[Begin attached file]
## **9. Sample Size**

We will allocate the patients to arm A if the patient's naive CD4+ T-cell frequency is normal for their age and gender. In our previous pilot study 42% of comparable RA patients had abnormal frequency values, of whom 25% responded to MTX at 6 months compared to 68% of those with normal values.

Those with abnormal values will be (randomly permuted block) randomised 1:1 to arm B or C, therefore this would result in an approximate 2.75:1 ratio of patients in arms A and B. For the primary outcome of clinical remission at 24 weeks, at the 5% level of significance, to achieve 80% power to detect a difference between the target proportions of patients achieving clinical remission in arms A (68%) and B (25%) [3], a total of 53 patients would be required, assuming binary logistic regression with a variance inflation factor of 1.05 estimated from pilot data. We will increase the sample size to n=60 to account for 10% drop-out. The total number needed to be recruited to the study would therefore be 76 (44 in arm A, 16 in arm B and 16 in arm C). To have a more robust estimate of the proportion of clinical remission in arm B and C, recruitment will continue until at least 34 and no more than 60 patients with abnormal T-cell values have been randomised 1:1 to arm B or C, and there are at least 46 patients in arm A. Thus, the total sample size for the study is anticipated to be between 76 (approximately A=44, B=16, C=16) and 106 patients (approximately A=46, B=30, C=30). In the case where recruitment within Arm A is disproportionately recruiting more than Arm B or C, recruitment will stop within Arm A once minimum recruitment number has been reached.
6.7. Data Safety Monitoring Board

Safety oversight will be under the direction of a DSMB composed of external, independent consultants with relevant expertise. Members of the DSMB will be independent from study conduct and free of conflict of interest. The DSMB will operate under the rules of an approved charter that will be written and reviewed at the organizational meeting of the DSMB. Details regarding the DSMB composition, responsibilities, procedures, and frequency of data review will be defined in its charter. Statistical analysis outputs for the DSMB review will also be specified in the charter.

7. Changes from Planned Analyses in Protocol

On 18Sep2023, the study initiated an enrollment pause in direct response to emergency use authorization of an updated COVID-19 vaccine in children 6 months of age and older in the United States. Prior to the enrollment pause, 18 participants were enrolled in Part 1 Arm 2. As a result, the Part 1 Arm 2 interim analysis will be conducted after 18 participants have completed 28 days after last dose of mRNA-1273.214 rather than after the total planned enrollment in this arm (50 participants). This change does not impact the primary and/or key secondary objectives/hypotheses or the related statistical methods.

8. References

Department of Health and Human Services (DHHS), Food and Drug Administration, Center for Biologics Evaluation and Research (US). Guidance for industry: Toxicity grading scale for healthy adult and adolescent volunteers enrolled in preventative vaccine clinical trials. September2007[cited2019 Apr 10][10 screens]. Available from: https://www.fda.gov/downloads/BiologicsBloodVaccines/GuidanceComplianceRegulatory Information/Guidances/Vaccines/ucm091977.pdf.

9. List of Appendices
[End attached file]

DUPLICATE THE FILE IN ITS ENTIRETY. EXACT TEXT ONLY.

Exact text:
## **9. Sample Size**

We will allocate the patients to arm A if the patient's naive CD4+ T-cell frequency is normal for their age and gender. In our previous pilot study 42% of comparable RA patients had abnormal frequency values, of whom 25% responded to MTX at 6 months compared to 68% of those with normal values.

Those with abnormal values will be (randomly permuted block) randomised 1:1 to arm B or C, therefore this would result in an approximate 2.75:1 ratio of patients in arms A and B. For the primary outcome of clinical remission at 24 weeks, at the 5% level of significance, to achieve 80% power to detect a difference between the target proportions of patients achieving clinical remission in arms A (68%) and B (25%) [3], a total of 53 patients would be required, assuming binary logistic regression with a variance inflation factor of 1.05 estimated from pilot data. We will increase the sample size to n=60 to account for 10% drop-out. The total number needed to be recruited to the study would therefore be 76 (44 in arm A, 16 in arm B and 16 in arm C). To have a more robust estimate of the proportion of clinical remission in arm B and C, recruitment will continue until at least 34 and no more than 60 patients with abnormal T-cell values have been randomised 1:1 to arm B or C, and there are at least 46 patients in arm A. Thus, the total sample size for the study is anticipated to be between 76 (approximately A=44, B=16, C=16) and 106 patients (approximately A=46, B=30, C=30). In the case where recruitment within Arm A is disproportionately recruiting more than Arm B or C, recruitment will stop within Arm A once minimum recruitment number has been reached.
6.7. Data Safety Monitoring Board

Safety oversight will be under the direction of a DSMB composed of external, independent consultants with relevant expertise. Members of the DSMB will be independent from study conduct and free of conflict of interest. The DSMB will operate under the rules of an approved charter that will be written and reviewed at the organizational meeting of the DSMB. Details regarding the DSMB composition, responsibilities, procedures, and frequency of data review will be defined in its charter. Statistical analysis outputs for the DSMB review will also be specified in the charter.

7. Changes from Planned Analyses in Protocol

On 18Sep2023, the study initiated an enrollment pause in direct response to emergency use authorization of an updated COVID-19 vaccine in children 6 months of age and older in the United States. Prior to the enrollment pause, 18 participants were enrolled in Part 1 Arm 2. As a result, the Part 1 Arm 2 interim analysis will be conducted after 18 participants have completed 28 days after last dose of mRNA-1273.214 rather than after the total planned enrollment in this arm (50 participants). This change does not impact the primary and/or key secondary objectives/hypotheses or the related statistical methods.

8. References

Department of Health and Human Services (DHHS), Food and Drug Administration, Center for Biologics Evaluation and Research (US). Guidance for industry: Toxicity grading scale for healthy adult and adolescent volunteers enrolled in preventative vaccine clinical trials. September2007[cited2019 Apr 10][10 screens]. Available from: https://www.fda.gov/downloads/BiologicsBloodVaccines/GuidanceComplianceRegulatory Information/Guidances/Vaccines/ucm091977.pdf.

9. List of Appendices